A phone interview with a respected physician appears to have been cut short by CBC Radio when the Doctor went off-script
Dr Joel Kettner phoned into the March 15th episode of CBC’s Cross Country Checkup podcast to discuss the Canadian (and international) reaction to the Covid19 pandemic. He was in the middle of making a point about statistics when the host abruptly cut him off.
While the two invited guests were very much taking the governmental line on the threat of Covid19, Dr Kettner was striking a different tone
To be clear, Dr Kettner is not a fringe or controversial character. He is professor of Community Health Sciences and Surgery at Manitoba University, former Chief Public Health Officer for Manitoba province and Medical Director of the International Centre for Infectious Diseases.
He was interviewed on Global News in January, when the pandemic was first hitting the news.
His comments are informative and interesting, but the host’s reaction perhaps more so. Listen below (starting at around 1 hour 12 minutes in), or we have transcribed them for you.
CBC Radio – Cross Country Checkup, March 15 2020
Duncan McCue (DM, Host): Dr Joel Kettner is on the line from Manitoba. Hi, Dr Kettner welcome to Checkup. You teach at the University of Manitoba and are former Chief Medical Officer of Manitoba, I understand. So what do you think of how we are coping right now?
Dr Joel Kettner (JK): Well I don’t know what to think, frankly, but I’ll tell you what I do think. First, I wanna say that in 30 years of public health medicine I have never seen anything like this, anything anywhere near like this. I’m not talking about the pandemic, because I’ve seen 30 of them, one every year. It is called influenza. And other respiratory illness viruses, we don’t always know what they are. But I’ve never seen this reaction, and I’m trying to understand why. I have to say that I really feel for my colleagues that are in public health practice. it is easy for me to sit in the armchair of my office and look at this and observe it, and be critical and have ideas. But I really feel for them for three reasons.
One is that the data they are getting is incomplete to really make sense of the size of the threat. We are getting very crude numbers of cases and deaths, very little information about testing rates, contagious analysis, severity rates, who is being hospitalised, who is in intensive care, who is dying, what are the definitions to decide if someone died of the coronavirus or just died with the coronavirus.
There is so much important data that is very hard to get to guide the decisions on how serious a threat this is.
The other part is we actually do not have that much good evidence for the social distancing methods. It was just a couple of review in the CDC emerging infectious disease journal, which showed that although some of them might work, we really don’t know to what degree and the evidence is pretty weak.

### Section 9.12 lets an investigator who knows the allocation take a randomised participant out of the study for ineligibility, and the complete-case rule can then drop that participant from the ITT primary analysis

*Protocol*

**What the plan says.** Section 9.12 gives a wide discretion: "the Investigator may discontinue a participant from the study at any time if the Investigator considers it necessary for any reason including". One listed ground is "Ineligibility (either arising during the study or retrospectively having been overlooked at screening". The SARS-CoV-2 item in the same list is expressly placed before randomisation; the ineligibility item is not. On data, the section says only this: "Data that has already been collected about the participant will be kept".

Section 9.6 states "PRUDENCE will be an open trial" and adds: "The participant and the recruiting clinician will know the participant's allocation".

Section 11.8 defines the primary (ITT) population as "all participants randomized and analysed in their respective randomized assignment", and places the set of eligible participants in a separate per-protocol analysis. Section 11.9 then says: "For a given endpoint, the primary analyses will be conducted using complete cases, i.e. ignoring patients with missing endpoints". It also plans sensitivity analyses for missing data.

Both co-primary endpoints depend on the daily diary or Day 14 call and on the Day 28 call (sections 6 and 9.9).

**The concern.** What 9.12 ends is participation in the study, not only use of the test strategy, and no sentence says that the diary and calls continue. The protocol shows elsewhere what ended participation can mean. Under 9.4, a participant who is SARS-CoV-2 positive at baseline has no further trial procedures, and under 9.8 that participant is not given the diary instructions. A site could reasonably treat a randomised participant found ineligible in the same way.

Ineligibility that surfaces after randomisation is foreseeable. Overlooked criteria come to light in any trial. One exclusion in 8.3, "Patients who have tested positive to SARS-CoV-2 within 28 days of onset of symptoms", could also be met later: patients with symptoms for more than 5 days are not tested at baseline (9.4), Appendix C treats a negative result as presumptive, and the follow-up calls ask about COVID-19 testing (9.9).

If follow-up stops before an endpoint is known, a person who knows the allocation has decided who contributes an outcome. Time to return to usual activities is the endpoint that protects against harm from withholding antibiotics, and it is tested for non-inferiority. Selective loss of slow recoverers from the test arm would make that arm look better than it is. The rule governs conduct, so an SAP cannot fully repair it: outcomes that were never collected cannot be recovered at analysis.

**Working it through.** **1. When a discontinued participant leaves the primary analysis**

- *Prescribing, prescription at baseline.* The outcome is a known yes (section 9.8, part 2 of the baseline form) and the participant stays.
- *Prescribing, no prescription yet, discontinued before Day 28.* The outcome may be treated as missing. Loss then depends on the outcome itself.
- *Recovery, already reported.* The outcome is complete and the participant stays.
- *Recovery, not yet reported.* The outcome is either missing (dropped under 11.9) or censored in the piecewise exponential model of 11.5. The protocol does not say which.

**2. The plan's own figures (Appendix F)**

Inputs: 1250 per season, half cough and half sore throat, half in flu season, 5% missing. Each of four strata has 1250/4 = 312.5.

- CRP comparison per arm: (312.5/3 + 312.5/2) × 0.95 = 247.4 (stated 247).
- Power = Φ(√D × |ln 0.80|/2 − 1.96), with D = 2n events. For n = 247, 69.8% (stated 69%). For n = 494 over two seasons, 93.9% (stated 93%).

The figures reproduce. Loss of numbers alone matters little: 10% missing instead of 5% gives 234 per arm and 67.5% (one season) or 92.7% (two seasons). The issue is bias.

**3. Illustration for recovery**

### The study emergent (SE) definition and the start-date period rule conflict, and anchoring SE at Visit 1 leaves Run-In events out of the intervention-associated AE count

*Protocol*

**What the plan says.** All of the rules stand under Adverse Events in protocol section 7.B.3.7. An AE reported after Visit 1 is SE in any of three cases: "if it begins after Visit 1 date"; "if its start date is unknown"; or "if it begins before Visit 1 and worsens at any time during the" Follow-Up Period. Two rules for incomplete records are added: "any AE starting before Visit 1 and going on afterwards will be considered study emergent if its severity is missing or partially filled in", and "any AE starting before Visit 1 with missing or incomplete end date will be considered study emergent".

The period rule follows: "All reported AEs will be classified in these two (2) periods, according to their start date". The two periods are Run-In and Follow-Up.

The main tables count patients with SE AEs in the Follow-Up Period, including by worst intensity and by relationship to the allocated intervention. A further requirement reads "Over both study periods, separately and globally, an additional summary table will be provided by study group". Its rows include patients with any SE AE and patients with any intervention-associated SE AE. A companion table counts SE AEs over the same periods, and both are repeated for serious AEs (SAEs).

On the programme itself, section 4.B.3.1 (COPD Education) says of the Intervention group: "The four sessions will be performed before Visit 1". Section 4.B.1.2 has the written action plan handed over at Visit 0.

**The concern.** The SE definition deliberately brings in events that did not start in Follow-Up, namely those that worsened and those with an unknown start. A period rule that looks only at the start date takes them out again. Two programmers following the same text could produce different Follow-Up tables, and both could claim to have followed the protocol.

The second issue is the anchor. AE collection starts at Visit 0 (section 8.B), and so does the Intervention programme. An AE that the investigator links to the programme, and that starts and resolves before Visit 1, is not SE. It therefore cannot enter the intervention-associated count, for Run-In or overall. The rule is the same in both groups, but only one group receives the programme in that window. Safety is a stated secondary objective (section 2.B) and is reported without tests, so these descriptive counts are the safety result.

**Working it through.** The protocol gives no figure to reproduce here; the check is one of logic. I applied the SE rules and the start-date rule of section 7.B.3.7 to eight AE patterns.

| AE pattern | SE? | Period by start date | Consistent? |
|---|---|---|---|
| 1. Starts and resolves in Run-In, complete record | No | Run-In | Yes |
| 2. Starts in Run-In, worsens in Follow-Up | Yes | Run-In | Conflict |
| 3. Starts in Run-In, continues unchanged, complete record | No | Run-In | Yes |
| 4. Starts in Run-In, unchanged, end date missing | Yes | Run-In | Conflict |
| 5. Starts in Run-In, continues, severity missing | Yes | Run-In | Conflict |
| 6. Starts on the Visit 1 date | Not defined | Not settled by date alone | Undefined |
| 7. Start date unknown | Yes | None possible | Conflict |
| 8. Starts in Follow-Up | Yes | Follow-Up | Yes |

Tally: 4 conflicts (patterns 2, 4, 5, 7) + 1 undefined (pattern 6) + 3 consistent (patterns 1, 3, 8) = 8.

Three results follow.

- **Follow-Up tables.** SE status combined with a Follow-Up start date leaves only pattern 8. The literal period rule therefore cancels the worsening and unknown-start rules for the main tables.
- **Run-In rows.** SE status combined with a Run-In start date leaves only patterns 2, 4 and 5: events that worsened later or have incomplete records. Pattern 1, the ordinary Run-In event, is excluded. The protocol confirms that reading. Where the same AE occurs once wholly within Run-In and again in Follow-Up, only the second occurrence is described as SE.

The third part is the pressure that is being put on public health doctors and public health leaders. And that pressure is coming from various places. The first place it came from was the Director-General of the World Health Organization (WHO) when he said “This is a grave threat and a public enemy number one”, I have never heard a Director-General of WHO use terms like that.
Then when he announced the pandemic he said he was doing it “because of a grave alarming quick spread of the disease and an alarming amount of inaction around the world” that puts a huge pressure on public health doctors and leaders and advisors and huge pressure on governments and then you get this what seems like a cascade of decision making that really puts pressure on the countries and governments – provincial, state – to sort of…to keep up with this action that Dr Hoffman [an earlier guest on the programme] said that we are trying to avoid, or should avoid, which is an overreaction. I don’t know what is an appropriate reaction, but I do know that I am having trouble trying to figure this out and I…
[INTERRUPTED BY HOST]
DM: …So I’m sure that your medical colleagues across the country are probably nodding their heads when you say they don’t have enough data, that they lack data. I suspect health professionals around the world wish they had more data, whether it is testing rates, severity rates, all that kind of thing. So it’s probably a valid concern. But you mentioned that you are not confident with some of the literature with regard to social distancing and its effectiveness […] What is the basis of your concern then? If social distancing is debatable in your mind, what do you worry about then?
JK: I worry about the consequences of social distancing. I worry about people who are losing their jobs. I worry about interruptions with the healthcare system itself. There are many doctors in Manitoba in quarantine right now, because they have returned from other countries. I worry about the message to the public, about the fear of coming into contact with people, being in the same space as people, shaking their hands, having meetings with people. I worry about many, many consequences related to that.
If you look at the data for what we are actually dealing with, I want to give this example. In Hubei, in the province of Hubei, where there has been the most cases and deaths by far, the actual number of cases reported is 1 per 1000 people and the actual rate of deaths reported is 1 per 20,000. So maybe that would help to put things into perspective, as to the actual rate and risks of this condition, because it is a lot lower in any other part of the world, including Italy, and certainly in Canada and the United States…
[INTERRUPTED BY HOST AGAIN, INTERVIEW OVER]